I’ve followed the uproar caused by Christianity Today finally questioning evangelical Republicans’ uncompromising support of President Donald Trump. If there is a silver lining to his election, it is that we can finally move our nation squarely into the post-Christian landscape. (We’ve been sliding for a while; this makes it official.) We’ve been told for decades, if not all of our history, we are a Judeo-Christian country, girded by strong moral underpinnings. With the mystifying embrace of Trump by those who are supposed to be our moral vanguards, we can finally “junk” that moral compass.
I grew up in and embraced the church. In the formative adult years of my late 20s, back when Bill Clinton was president, I was church-shopping, going to many churches. All I heard from Evangelicals was the importance of moral character, short-term political and economic successes be damned (the economy under Clinton was humming).
Ironically, with Trump, we have an a-moral, a-political and a-religious man who embodies the antithesis of everything evangelicals believe: the need for forgiveness, goodness, honesty, humility, compassion, grace, even good manners.
Whether Trump serves three, four or eight years, someday Trump will be gone and the damage caused by his supporters led by James Dobson and Franklin Graham cannot be undone. Jesus Christ made very clear that the purpose of salt (his followers) was to preserve the larger food-store (America). He made it very clear that when salt loses its saltiness, it is thrown out.
The final nail in the coffin of our Christian country comes at the hands of evangelicals (many of whom, head-scratchingly, are my family and friends). It is a strange and sad absurdity to watch many who have told us who to love and how to act, what to condemn and what to praise, according to Scripture they decry is as relevant as it has ever been, suddenly embrace a man who could care less, sacrificed on the altar of short-term political goals and not remember all the fire and brimstone vitriol once hurled at such immoral behavior.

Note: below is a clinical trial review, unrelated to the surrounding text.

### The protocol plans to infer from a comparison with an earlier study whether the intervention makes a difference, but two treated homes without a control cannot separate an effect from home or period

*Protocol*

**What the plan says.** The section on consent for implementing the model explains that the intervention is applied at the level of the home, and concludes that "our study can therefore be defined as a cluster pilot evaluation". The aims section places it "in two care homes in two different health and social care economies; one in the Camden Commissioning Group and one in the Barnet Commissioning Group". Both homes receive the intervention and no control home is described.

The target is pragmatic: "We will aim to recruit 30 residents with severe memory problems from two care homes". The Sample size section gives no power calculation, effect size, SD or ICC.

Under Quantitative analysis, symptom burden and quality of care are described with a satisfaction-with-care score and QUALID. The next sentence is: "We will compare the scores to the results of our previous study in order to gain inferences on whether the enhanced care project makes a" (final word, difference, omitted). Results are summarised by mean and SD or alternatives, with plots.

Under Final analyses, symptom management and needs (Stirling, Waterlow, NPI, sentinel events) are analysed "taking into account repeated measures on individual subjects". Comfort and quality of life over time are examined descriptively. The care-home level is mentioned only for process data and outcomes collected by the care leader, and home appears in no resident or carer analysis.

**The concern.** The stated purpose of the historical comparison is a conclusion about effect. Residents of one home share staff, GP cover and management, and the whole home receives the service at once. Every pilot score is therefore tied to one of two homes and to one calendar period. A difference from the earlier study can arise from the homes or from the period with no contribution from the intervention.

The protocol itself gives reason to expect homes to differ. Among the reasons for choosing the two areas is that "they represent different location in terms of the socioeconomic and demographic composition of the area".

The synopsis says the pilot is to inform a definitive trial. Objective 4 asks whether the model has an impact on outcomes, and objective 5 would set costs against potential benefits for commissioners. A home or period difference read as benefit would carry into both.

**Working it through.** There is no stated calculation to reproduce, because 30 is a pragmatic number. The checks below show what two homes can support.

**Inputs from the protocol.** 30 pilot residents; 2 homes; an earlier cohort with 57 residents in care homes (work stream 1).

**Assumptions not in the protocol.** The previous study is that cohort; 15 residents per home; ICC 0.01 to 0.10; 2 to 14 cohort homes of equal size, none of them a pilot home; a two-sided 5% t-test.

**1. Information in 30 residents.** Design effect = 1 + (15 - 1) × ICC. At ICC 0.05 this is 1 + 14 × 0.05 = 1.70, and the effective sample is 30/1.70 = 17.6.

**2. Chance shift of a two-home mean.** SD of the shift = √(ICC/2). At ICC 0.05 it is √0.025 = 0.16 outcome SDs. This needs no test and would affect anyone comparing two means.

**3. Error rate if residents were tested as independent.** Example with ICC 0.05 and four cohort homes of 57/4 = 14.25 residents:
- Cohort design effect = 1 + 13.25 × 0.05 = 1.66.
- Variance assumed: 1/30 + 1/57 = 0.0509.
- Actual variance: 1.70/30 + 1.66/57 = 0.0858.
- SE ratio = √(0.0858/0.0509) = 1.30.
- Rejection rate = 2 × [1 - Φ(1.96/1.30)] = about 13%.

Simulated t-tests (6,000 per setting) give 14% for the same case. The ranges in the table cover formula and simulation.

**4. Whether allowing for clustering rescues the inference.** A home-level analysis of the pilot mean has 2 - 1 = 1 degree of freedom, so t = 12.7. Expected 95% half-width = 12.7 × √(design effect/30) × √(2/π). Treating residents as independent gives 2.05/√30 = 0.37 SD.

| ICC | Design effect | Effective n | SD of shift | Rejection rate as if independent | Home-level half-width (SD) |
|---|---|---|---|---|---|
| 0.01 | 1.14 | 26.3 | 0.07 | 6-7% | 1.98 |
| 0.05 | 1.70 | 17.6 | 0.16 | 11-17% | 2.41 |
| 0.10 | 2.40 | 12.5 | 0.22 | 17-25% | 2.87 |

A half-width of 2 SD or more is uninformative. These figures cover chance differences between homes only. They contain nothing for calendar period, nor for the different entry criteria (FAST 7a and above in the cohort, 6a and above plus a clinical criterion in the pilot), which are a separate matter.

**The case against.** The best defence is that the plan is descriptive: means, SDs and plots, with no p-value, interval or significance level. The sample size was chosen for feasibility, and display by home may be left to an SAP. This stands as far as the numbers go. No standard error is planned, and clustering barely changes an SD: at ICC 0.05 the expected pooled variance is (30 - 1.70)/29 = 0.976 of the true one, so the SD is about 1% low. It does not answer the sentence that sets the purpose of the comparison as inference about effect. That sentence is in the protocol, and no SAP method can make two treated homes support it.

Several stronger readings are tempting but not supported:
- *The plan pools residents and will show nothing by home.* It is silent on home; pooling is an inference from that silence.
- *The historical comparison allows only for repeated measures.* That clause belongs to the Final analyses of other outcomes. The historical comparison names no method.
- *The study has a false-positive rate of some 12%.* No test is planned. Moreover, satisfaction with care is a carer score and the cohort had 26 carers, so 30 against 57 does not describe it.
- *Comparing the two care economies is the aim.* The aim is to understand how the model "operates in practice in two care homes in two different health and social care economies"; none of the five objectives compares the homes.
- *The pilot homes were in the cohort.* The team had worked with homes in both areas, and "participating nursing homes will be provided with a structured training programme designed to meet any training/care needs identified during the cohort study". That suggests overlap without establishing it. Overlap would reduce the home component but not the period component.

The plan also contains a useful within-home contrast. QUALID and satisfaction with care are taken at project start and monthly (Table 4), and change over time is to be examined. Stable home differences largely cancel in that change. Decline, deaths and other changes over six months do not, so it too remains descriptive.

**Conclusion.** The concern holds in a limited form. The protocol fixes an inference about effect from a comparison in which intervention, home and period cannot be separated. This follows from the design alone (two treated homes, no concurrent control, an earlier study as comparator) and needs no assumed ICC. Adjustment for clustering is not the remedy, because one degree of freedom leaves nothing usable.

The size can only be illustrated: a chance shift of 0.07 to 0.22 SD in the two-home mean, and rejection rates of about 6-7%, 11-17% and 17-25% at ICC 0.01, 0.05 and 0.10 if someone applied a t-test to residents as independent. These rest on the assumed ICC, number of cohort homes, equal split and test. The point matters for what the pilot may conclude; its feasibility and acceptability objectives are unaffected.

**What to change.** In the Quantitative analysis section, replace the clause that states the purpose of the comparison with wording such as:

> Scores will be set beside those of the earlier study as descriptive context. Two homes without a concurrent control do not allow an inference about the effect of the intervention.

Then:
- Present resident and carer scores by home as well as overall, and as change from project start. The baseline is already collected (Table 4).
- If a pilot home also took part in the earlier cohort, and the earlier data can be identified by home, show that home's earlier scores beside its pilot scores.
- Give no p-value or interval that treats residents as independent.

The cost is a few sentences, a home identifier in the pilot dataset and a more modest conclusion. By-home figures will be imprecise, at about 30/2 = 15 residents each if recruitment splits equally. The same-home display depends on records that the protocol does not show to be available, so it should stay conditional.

A great man once said: “You strain out a gnat, but swallow a camel.” (Jesus. I trust the name is familiar.) We’ve known for decades that some evangelicals have big mouths; but are they that big? When Trump is gone, as he will be someday, evangelicals will have absolutely no moral footing from which to lead on anything, having gambled away all their moral chips at Trump’s craps table who, gleefully, cashes them to build more monuments with the name Trump emblazoned in gold.
Fine. Had the evangelicals, like the Mormons, found they could not support Hillary Clinton nor Trump, thus chose not to support either and Trump was elected anyway — fine. In the larger scheme of things, beyond merely the importance of our moral underpinnings, Trump’s anti-tradition, -history, -intellect, -everything Reality-TV-Twitterati administration is exactly the ADD, president all of us as a nation deserve. We tolerate a man who does not revere these ideals because, sadly, we don’t either.
My larger aim is simply to speak my profound disappointment and sorrow that I feel for my own people — my evangelical and Catholic brothers and sisters — who have let cheap politics force them to eschew their sacred duty as Christian witnesses.
The fault here is not non-Christians acting like non-Christians, but Christians not acting like the salt they are. Well … were.
Chip MacEnulty is a Colorado Springs native. He is a high school teacher in his 22nd year of teaching.